As the date approached and my enthusiasm grew, I reminded myself to curb aspirations and simply accept the trip as it unfolded. The quickest way to kill a good excursion is to set the bar too high, and if this was going to be my premier outing for the calendar year, I owed it a fighting chance. The wisdom of this resolve took full effect the moment my mother and I stepped off our first flight in the New Jersey airport en route to Maine.
My mother was every bit as excited about the jaunt as I could have hoped, and her youthful appearance belied her age of seven decades. We wandered into a cul de sac concourse and discovered that all connecting flights were at gates far, far away. So far that they required additional transportation to reach them. We followed arrows to an open door and walked out to discover two flights of stairs hovering above a waiting bus. With me in a back brace and each of us pulling a carry on, I scanned the area for other means to descend. Seeing none, I questioned a man in uniform holding a walkie talkie.
“Excuse me. Can you point us to the elevator? We need to take the bus.”
He barely glanced at me before responding, “There is no elevator. You’ll have to take the stairs.”
No elevator? Wasn’t that a violation of at least sixteen different building codes? What did they do with little old ladies with canes or those in wheelchairs? Toss them over the edge?
Perplexed, I rejoined my mom on the stairs, and we stared at the small suitcases which had quickly become a burden. I wasn’t supposed to lift something weighing twenty pounds, much less carry it down two flights of stairs, but the only other alternative seemed to be kicking them like soccer balls until they reached the asphalt below. And from the looks of things, if we were going to do that, the guy on the sidewalk really needed to mark up.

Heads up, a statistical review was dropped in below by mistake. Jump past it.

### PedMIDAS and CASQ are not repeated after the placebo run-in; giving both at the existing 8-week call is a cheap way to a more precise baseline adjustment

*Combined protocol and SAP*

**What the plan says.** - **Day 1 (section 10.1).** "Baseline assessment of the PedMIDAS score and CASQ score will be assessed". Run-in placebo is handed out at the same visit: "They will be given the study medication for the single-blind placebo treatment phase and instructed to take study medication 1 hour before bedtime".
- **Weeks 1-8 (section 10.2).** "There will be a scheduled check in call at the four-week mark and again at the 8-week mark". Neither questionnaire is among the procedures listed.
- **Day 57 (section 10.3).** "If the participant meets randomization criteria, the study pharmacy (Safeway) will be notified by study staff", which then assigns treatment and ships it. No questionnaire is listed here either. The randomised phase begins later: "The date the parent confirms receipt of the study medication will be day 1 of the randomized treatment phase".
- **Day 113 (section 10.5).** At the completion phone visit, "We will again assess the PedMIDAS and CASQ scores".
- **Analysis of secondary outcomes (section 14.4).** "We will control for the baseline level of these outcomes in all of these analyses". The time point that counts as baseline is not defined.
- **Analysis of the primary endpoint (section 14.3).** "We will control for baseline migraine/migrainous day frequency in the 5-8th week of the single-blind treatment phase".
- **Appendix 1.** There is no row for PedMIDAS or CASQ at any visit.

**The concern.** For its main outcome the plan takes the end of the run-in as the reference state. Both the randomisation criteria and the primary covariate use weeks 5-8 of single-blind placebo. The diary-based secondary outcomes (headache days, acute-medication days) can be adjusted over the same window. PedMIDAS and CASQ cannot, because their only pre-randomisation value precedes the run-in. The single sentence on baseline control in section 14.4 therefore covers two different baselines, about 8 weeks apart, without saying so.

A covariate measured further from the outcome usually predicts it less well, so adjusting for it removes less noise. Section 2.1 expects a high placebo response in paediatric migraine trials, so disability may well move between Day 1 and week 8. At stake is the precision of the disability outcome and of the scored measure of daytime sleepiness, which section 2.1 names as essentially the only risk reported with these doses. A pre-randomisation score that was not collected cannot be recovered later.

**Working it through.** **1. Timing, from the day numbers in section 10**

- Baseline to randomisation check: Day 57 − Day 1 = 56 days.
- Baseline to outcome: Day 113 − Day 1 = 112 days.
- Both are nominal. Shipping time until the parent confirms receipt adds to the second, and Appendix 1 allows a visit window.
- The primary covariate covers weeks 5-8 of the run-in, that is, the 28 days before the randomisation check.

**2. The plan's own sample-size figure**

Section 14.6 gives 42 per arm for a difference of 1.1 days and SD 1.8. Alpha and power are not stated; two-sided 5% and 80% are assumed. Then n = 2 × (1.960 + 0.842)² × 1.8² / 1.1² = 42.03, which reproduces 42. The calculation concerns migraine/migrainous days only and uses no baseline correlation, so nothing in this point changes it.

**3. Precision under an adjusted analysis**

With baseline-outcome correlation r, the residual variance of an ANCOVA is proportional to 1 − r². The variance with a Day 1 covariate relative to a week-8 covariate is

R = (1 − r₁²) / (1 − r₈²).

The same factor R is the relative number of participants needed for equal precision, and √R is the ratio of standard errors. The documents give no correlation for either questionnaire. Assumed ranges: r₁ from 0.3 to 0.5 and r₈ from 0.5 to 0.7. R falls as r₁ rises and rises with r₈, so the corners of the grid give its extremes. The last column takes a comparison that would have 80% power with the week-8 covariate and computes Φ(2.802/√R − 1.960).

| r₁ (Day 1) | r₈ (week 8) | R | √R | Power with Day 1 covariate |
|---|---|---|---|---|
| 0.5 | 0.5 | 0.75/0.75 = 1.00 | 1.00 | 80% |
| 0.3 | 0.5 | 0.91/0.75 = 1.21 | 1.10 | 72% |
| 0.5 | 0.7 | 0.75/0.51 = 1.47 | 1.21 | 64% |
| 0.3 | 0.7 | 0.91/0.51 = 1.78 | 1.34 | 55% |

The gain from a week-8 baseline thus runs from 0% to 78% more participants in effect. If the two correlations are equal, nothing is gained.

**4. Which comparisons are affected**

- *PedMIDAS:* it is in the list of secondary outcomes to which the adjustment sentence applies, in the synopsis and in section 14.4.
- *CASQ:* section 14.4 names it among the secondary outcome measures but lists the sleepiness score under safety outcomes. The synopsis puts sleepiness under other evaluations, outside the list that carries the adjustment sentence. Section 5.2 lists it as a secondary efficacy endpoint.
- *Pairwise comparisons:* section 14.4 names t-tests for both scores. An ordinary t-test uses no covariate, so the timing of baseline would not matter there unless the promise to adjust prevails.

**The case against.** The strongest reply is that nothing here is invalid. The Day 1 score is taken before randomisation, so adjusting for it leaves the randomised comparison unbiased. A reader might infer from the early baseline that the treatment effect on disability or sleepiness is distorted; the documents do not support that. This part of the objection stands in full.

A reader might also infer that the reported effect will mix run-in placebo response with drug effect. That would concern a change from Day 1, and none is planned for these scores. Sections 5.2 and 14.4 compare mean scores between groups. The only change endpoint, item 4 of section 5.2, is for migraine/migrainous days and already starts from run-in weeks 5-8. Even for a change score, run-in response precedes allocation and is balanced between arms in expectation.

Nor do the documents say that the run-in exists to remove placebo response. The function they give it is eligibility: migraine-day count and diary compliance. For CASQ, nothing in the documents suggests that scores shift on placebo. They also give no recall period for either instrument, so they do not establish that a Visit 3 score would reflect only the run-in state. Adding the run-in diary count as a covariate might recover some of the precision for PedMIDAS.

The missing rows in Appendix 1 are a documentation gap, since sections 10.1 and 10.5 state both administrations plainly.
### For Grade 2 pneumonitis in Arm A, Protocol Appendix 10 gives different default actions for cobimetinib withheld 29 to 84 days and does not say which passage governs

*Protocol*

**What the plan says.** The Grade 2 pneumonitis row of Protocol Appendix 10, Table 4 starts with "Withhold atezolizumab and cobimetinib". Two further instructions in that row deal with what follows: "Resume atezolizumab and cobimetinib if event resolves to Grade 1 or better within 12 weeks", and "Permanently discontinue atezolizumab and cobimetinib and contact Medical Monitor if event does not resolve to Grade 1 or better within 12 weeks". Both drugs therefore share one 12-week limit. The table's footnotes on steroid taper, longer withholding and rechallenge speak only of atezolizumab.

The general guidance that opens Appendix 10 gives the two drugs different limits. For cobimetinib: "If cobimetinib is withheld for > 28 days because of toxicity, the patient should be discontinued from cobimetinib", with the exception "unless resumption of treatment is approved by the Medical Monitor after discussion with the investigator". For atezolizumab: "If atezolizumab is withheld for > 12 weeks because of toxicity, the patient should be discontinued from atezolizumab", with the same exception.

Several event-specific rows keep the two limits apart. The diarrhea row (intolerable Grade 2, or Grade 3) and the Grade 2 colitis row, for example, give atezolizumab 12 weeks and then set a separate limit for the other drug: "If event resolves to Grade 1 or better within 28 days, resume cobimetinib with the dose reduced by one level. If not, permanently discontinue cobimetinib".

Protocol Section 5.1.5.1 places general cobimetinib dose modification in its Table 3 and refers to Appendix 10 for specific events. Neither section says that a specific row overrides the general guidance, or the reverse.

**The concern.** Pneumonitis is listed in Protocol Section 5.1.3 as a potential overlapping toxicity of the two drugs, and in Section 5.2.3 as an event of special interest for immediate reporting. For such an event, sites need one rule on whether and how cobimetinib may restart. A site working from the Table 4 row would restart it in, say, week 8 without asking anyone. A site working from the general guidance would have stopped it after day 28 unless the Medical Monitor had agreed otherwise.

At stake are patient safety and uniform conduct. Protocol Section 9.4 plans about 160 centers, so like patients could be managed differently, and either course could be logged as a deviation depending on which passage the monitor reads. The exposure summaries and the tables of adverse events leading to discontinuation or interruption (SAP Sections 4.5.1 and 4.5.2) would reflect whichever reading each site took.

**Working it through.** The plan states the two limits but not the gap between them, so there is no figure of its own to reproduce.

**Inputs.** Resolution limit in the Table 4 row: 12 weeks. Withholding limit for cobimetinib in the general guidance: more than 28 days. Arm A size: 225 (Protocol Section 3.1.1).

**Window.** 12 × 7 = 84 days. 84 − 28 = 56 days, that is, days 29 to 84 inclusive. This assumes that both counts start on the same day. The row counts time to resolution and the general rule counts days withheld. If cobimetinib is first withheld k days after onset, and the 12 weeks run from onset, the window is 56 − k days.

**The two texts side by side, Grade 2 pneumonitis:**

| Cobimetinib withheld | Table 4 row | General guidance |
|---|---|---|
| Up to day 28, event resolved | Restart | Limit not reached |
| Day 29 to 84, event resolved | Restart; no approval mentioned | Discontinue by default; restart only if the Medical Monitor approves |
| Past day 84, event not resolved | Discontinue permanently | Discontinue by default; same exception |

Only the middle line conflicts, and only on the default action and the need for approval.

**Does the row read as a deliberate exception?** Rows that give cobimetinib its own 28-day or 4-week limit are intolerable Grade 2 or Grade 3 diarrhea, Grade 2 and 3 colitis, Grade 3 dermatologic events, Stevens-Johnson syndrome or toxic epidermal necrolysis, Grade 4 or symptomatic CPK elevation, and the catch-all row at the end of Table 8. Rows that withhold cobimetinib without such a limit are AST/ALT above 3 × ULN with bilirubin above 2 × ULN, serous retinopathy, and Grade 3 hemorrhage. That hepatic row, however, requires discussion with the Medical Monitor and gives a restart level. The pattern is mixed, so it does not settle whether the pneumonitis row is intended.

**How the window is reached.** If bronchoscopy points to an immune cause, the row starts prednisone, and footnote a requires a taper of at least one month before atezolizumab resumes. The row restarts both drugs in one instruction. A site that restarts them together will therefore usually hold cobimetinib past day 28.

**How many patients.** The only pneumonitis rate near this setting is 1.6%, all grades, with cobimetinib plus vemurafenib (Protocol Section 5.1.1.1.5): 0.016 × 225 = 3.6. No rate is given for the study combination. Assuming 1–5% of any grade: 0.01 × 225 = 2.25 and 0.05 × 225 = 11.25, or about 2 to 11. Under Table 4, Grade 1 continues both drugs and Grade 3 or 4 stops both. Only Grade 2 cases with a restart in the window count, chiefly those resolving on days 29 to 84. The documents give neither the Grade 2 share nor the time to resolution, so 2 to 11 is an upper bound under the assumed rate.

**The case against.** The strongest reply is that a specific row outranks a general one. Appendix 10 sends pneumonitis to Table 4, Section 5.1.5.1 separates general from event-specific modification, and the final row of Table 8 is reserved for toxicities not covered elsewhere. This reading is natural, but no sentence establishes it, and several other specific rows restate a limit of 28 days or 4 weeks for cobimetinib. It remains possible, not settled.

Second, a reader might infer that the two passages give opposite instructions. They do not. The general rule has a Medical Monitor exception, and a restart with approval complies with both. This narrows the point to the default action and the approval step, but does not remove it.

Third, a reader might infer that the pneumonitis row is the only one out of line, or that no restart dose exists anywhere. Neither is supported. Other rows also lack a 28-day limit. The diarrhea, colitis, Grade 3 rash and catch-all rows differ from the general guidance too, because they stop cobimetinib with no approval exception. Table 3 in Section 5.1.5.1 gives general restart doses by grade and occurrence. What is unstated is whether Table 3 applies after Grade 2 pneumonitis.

Mom and I debated until walkie talkie guy recognized our dilemma and came to take one bag in each hand. He placed them at the bottom of the stairs and fled amidst a shower of verbal gratitude, leaving us to discover that our awaiting chariot also had five steps. Thankfully, a fellow passenger with a Boy Scout heart assessed our situation and promptly came to assist before any disk relocating activities could ensue.
We jounced along for a few minutes as the bus careened around terminals, and we finally pulled to a curb beside another smoldering bus. They called out a concourse that we didn’t need, so we sat patiently as passengers filed past us. Even when movement ceased, the driver regarded us in his overhead mirror with thick, furrowed eyebrows.
“You get off here.” He was obviously annoyed by our immobility.
A tentative co-protestor led the charge. “But we need Concourse C and this is A.” We rallied to his side by nodding our heads in tacit agreement.
“For C you take other bus.” He jerked his chunky thumb in the direction of the second bus, idling by the curb and spewing out enough fumes to singlehandedly warm the globe by three degrees. Well, naturally.
We made our way with other disillusioned travelers to our connecting bus for our connecting flight and were thankful that this one had the architectural forethought to forego another series of stairs. Small mercies indeed. As I clutched a swinging hand strap and bobbed in rhythm with the bus, I had to wonder what would unfold in the days to come.
© 2012 – Traci Carver